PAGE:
Texas Tech University

Caesar Kleberg Fellowship Endowment

The Caesar Kleberg Fellowship in Wildlife Conservation Endowment at Texas Tech University was established in 1988 to support outstanding graduate students who have a strong interest and background in Wildlife Ecology and Management. The endowment was funded by the Caesar Kleberg Foundation for Wildlife Conservation. The Foundation was established from the estate of Caesar Kleberg and it was his wish that these funds be used for the study of wildlife populations and their habitat in Texas. Mr. Kleberg was dedicated to promoting sound management of Texas wildlife populations which was exemplified by his service on the Texas Parks and Wildlife Commission.
Caesar Kleberg, rancher and wildlife promoter, son of Mathilda (Eckhart) and Rudolph Kleberg, was born on September 20, 1873, at Cuero, Texas. Rudolph Kleberg served in Congress from 1897 to 1903. Upon graduation from the Cuero schools and after attending St. Edwards University in Austin, "Mr. Caesar" went to Washington, D. C., where he was employed as his father's congressional secretary. He moved to the King Ranch in 1900 to begin work for Henrietta King and was chief assistant to his uncle, Robert J. Kleberg. Caesar first lived and worked on the Santa Gertrudis Division, but he made his mark during his thirty-year tenure as foreman of Norias, forty miles south of Kingsville.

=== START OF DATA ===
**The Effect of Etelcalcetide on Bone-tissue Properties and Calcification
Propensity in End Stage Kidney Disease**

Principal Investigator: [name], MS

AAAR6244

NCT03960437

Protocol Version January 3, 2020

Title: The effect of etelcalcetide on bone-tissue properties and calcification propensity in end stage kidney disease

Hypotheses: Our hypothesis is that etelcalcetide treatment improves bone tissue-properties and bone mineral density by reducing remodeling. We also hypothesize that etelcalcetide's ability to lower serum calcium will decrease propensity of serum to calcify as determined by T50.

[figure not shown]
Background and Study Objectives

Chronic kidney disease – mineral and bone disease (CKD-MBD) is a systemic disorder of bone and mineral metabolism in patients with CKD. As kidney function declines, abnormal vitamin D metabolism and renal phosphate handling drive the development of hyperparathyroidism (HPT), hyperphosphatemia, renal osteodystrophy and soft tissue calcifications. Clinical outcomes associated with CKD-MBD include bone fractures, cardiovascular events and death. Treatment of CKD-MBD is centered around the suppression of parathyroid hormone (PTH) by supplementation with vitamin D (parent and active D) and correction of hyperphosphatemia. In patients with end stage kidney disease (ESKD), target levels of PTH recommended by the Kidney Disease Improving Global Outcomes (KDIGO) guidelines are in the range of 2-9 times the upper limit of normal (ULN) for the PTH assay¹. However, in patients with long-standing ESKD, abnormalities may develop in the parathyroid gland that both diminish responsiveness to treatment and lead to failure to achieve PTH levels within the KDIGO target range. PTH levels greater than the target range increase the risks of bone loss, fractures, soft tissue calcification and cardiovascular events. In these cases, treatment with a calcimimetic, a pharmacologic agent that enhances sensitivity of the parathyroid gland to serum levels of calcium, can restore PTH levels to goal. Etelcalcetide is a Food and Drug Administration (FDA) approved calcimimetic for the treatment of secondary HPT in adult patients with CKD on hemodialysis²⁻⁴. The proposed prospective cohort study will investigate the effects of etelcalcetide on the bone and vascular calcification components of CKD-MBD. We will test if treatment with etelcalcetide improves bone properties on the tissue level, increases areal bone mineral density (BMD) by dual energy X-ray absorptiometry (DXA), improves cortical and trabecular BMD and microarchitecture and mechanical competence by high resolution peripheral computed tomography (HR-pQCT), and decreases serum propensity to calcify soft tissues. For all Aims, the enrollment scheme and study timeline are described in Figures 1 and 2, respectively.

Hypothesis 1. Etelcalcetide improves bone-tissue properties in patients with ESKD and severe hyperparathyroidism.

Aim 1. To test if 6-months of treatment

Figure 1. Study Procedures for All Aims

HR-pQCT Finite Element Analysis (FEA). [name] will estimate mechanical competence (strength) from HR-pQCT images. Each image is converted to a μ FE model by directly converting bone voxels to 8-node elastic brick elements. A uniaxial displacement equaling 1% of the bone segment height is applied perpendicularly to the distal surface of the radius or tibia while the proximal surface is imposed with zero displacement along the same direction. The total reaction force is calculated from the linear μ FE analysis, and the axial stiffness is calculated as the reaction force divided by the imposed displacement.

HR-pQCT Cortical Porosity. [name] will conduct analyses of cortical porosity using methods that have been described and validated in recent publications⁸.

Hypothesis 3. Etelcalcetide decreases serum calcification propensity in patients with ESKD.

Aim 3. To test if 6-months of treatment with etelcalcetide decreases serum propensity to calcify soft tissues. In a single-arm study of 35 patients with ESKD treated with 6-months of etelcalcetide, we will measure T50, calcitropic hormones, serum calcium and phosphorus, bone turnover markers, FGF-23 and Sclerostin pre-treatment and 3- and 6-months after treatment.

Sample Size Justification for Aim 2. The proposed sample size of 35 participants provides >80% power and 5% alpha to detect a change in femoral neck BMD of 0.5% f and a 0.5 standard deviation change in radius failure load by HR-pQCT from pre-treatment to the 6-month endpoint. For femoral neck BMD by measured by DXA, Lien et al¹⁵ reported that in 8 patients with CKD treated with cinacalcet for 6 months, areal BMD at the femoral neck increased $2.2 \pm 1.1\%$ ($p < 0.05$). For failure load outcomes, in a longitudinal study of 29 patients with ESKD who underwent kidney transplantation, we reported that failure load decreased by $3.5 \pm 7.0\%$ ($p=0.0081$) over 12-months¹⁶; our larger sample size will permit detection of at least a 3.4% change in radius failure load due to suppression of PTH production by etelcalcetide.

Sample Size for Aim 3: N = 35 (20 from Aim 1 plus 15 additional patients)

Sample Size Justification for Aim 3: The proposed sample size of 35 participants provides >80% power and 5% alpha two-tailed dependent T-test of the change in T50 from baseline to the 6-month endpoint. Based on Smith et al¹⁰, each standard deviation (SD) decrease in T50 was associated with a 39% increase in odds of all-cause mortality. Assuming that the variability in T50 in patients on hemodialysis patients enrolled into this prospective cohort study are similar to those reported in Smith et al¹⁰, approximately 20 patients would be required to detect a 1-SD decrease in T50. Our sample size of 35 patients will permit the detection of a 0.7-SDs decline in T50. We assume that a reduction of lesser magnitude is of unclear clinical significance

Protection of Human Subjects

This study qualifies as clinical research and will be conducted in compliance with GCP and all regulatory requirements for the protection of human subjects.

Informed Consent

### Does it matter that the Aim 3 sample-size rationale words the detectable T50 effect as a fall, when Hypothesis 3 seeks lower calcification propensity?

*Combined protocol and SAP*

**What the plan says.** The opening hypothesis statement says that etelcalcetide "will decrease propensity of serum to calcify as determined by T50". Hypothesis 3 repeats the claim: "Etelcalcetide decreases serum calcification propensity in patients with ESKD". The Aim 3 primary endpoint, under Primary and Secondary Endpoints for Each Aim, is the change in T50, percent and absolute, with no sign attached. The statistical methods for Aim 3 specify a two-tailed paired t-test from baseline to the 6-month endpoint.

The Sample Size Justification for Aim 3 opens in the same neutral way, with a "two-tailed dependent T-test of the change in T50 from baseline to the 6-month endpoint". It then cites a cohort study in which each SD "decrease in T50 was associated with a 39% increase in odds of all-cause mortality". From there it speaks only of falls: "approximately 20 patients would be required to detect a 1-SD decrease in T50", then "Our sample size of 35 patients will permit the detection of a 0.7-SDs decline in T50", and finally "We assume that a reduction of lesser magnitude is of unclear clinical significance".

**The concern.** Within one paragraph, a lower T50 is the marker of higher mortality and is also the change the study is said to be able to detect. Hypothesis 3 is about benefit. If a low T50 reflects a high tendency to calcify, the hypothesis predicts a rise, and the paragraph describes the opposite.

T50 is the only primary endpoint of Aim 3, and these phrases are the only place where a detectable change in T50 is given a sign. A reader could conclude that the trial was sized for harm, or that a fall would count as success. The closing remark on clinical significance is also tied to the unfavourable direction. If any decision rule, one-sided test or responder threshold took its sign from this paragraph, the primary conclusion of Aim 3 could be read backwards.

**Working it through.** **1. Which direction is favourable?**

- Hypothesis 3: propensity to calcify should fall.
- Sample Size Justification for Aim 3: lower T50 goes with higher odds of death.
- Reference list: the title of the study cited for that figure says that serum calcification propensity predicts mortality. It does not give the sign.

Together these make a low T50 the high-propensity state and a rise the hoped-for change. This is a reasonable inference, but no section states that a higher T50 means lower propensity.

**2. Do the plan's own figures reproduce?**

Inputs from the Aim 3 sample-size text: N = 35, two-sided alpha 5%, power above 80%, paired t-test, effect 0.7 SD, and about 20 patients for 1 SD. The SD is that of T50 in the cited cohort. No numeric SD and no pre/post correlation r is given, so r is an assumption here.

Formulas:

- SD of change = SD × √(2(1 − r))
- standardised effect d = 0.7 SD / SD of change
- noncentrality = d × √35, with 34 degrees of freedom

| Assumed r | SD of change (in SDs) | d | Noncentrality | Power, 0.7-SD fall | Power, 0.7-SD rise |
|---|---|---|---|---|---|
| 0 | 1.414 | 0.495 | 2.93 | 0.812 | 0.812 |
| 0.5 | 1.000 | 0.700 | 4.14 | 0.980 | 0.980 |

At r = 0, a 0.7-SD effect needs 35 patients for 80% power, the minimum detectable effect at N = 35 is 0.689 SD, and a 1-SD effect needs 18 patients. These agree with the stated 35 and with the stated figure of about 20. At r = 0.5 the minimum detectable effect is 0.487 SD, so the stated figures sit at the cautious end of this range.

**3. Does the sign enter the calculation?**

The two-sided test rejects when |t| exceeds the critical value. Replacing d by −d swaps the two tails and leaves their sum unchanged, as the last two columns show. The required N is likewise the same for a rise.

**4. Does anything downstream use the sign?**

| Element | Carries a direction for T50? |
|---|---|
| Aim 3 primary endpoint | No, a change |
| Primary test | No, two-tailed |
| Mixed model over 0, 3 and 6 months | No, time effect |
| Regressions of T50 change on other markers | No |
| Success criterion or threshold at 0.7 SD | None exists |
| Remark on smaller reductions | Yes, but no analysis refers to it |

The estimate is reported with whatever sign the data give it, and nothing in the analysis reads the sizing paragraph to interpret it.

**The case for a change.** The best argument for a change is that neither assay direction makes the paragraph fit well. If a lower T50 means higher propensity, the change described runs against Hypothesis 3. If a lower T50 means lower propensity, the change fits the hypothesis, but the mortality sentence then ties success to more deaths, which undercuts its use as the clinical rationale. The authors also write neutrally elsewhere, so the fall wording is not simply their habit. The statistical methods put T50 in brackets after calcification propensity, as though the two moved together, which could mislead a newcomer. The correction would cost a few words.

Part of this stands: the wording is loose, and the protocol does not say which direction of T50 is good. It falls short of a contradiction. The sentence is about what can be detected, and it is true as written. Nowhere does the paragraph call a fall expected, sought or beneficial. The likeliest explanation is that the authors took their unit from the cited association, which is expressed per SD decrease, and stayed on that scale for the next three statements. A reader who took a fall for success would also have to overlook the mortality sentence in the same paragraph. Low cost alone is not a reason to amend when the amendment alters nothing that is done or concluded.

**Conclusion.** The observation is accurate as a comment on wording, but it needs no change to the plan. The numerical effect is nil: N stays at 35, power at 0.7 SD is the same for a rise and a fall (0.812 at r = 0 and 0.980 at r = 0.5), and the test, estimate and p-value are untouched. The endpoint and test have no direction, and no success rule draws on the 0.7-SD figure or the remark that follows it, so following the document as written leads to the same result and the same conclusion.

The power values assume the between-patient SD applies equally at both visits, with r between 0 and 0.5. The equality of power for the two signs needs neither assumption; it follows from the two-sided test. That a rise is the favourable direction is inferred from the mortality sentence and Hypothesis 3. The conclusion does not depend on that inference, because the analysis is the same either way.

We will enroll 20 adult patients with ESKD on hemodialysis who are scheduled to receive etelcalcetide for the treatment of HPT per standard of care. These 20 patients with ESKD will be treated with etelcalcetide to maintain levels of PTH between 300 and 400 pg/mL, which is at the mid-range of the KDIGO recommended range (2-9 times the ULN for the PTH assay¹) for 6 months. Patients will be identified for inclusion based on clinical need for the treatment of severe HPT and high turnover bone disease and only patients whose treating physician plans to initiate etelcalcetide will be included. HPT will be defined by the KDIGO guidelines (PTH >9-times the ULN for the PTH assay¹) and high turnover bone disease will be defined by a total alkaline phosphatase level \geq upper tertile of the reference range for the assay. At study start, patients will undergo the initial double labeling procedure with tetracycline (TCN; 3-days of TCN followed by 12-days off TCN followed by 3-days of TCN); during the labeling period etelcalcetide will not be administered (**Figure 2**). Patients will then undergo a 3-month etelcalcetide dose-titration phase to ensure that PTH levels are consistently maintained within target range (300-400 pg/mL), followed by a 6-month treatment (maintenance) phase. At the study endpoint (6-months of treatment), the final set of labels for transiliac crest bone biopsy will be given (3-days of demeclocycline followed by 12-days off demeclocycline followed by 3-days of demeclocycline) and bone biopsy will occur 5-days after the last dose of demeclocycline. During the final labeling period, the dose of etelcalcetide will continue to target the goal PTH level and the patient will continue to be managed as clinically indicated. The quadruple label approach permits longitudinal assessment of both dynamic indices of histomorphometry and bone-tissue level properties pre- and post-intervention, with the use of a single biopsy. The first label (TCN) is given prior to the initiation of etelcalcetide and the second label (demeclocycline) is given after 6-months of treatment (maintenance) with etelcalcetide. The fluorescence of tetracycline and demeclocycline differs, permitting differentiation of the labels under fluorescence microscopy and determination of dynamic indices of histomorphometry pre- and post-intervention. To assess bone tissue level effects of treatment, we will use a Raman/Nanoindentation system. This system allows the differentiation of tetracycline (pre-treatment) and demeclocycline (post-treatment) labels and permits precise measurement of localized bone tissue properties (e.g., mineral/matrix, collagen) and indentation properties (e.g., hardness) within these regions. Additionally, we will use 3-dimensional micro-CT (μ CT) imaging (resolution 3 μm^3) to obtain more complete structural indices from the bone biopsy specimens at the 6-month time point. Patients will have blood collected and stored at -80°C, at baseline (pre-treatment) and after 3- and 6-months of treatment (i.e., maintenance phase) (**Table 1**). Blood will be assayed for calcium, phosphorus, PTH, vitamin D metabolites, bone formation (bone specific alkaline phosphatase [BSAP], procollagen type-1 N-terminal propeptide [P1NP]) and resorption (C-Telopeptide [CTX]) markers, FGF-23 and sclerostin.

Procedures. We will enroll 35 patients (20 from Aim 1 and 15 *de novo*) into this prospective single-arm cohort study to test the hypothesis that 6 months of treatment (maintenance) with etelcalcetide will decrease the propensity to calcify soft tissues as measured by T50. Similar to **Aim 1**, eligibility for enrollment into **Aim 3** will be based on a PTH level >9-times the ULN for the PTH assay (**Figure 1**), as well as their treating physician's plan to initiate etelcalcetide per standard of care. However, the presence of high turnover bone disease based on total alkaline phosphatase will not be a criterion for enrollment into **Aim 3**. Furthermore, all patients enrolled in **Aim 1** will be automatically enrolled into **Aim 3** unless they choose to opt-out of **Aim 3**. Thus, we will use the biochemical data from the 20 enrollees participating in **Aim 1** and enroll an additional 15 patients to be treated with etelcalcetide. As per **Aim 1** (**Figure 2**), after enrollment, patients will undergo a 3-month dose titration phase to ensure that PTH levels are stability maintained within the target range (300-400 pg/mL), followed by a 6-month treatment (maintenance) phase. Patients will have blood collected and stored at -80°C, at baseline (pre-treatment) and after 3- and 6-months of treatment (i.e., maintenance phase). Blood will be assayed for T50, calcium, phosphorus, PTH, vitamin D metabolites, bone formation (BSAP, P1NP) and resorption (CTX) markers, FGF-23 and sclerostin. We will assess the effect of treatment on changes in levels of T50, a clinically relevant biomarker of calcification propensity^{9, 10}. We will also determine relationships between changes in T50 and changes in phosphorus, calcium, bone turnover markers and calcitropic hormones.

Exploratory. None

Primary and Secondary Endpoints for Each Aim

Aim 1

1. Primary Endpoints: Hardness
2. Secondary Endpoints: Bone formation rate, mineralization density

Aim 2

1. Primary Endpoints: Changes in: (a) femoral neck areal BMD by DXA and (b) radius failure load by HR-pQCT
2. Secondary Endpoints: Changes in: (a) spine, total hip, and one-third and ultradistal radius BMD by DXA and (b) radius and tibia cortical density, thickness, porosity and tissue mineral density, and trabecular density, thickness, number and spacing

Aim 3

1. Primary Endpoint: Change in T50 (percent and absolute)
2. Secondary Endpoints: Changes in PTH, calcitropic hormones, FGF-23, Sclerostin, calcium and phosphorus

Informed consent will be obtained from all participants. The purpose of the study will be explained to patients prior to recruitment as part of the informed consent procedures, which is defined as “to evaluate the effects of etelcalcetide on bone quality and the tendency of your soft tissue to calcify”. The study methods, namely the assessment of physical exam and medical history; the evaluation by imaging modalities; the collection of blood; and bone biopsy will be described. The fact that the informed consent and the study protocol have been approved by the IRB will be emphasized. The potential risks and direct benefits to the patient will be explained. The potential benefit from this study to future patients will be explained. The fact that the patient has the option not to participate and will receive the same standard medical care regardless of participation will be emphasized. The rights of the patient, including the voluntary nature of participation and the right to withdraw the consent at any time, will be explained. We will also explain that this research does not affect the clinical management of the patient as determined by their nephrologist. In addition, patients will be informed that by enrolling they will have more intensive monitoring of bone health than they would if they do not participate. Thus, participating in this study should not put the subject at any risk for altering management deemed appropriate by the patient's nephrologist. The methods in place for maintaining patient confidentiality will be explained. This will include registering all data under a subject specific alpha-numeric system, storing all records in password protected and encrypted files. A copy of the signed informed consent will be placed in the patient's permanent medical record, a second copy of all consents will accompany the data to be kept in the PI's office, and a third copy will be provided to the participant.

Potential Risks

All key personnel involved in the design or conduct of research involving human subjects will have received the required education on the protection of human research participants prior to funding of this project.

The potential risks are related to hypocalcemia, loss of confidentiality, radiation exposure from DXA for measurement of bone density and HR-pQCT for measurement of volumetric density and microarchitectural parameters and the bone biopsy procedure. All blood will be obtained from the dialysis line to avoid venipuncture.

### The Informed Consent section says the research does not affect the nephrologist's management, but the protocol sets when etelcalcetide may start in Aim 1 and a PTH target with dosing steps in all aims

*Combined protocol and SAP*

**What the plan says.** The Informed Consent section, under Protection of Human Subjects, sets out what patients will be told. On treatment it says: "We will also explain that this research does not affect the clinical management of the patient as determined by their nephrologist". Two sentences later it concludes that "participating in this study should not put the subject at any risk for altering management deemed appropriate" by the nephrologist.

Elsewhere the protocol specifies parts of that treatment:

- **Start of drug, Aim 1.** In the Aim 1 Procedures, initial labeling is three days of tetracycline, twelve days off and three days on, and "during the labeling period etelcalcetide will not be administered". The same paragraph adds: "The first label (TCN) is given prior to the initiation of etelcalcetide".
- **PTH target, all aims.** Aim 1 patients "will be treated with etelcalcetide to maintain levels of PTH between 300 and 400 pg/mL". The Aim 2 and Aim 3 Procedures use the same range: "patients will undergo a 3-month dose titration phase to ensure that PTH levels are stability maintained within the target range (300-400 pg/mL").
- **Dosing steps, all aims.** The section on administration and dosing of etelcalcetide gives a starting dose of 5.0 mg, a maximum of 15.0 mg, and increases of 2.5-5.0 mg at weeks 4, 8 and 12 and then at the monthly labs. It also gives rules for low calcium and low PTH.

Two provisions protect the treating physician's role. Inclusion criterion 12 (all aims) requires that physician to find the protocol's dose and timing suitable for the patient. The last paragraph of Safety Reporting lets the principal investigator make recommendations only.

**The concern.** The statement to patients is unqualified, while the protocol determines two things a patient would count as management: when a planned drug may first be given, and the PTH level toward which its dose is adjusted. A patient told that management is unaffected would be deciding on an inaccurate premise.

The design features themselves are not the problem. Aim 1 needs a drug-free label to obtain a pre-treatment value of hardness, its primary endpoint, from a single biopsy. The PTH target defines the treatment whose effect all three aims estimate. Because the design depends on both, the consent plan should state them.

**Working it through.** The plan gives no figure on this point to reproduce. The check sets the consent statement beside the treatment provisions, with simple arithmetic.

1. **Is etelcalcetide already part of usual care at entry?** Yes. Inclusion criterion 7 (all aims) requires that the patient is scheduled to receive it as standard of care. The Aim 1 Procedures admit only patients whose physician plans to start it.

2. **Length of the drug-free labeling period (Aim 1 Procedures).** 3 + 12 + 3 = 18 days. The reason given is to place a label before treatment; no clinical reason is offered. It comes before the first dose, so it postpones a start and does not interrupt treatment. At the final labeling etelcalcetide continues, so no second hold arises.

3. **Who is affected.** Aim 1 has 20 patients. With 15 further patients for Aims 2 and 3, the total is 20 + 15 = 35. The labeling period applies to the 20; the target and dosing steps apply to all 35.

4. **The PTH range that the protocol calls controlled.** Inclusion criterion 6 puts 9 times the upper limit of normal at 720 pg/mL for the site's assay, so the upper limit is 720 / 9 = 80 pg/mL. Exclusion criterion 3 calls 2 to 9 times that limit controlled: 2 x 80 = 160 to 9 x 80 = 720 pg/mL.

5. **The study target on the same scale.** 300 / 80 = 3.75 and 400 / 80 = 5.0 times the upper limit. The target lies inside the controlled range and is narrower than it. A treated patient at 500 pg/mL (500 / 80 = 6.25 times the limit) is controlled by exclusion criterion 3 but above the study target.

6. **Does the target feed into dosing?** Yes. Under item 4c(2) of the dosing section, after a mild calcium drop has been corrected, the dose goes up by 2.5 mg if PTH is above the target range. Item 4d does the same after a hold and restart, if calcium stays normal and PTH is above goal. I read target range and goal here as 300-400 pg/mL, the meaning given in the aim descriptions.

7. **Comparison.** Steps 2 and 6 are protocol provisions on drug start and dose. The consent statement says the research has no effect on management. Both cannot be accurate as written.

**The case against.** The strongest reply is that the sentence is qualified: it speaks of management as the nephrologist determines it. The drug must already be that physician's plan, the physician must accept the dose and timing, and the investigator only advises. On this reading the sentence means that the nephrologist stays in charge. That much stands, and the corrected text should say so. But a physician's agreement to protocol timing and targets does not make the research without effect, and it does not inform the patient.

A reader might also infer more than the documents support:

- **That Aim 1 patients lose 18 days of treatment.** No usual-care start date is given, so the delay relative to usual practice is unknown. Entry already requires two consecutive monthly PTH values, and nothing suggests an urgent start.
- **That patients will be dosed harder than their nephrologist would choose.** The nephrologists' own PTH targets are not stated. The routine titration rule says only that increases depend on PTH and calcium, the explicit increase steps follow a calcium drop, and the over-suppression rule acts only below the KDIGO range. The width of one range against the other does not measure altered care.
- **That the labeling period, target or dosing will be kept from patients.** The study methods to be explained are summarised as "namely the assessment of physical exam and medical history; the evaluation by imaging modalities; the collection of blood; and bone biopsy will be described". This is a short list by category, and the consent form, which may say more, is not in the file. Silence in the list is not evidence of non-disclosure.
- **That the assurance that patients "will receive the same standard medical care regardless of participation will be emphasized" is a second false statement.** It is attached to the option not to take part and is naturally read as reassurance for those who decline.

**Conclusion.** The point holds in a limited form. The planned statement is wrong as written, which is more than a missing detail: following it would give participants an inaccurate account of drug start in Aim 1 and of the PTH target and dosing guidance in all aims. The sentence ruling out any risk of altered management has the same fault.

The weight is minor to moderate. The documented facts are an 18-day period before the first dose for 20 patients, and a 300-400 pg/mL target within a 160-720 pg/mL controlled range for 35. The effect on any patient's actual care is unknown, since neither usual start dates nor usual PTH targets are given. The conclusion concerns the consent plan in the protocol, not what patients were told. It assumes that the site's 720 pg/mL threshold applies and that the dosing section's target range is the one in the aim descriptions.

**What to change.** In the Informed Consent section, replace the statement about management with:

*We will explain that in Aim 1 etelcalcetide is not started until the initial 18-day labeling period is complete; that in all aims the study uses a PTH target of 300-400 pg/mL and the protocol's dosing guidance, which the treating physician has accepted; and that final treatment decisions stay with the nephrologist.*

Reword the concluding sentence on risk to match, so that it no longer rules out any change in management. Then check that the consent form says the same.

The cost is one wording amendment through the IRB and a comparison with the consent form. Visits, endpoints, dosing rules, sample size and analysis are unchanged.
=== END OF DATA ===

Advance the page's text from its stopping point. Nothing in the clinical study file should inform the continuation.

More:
Mr. Kleberg oversaw the restoration of the white-tailed deer, the turkey, and bobwhite quail to rangeland almost completely denuded of them. In 1924 he released Nilgai antelope from southern Asia on the Texas range, the first such release in the western hemisphere. The Nilgai have multiplied to such numbers that they are commercially harvested at Norias as a gourmet wild game meat. Kleberg, who never married, died at the Santa Gertrudis Division of the King Ranch on April 14, 1946. In his will he established the Caesar Kleberg Foundation for Wildlife Conservation, endowing a fund to support wildlife research and conservation around the world.
Specific research topics of interest include: big game, upland game, and ecology and management of waterfowl, as well as the management of game habitat.

Criteria for award of the fellowship supported by this endowment are that the graduate student shall have a minimum GPA of 3.25 at the M. S. level or 3.80 at the Ph.D. level; a combined verbal plus quantitative score of at least 1100 on the Graduate Record Exam and an undergraduate degree in wildlife management or closely related field. This fellowship endowment is particularly unique in that it not only provides funds for the fellowship but also provides funds to support the research activities related to the student's thesis or dissertation.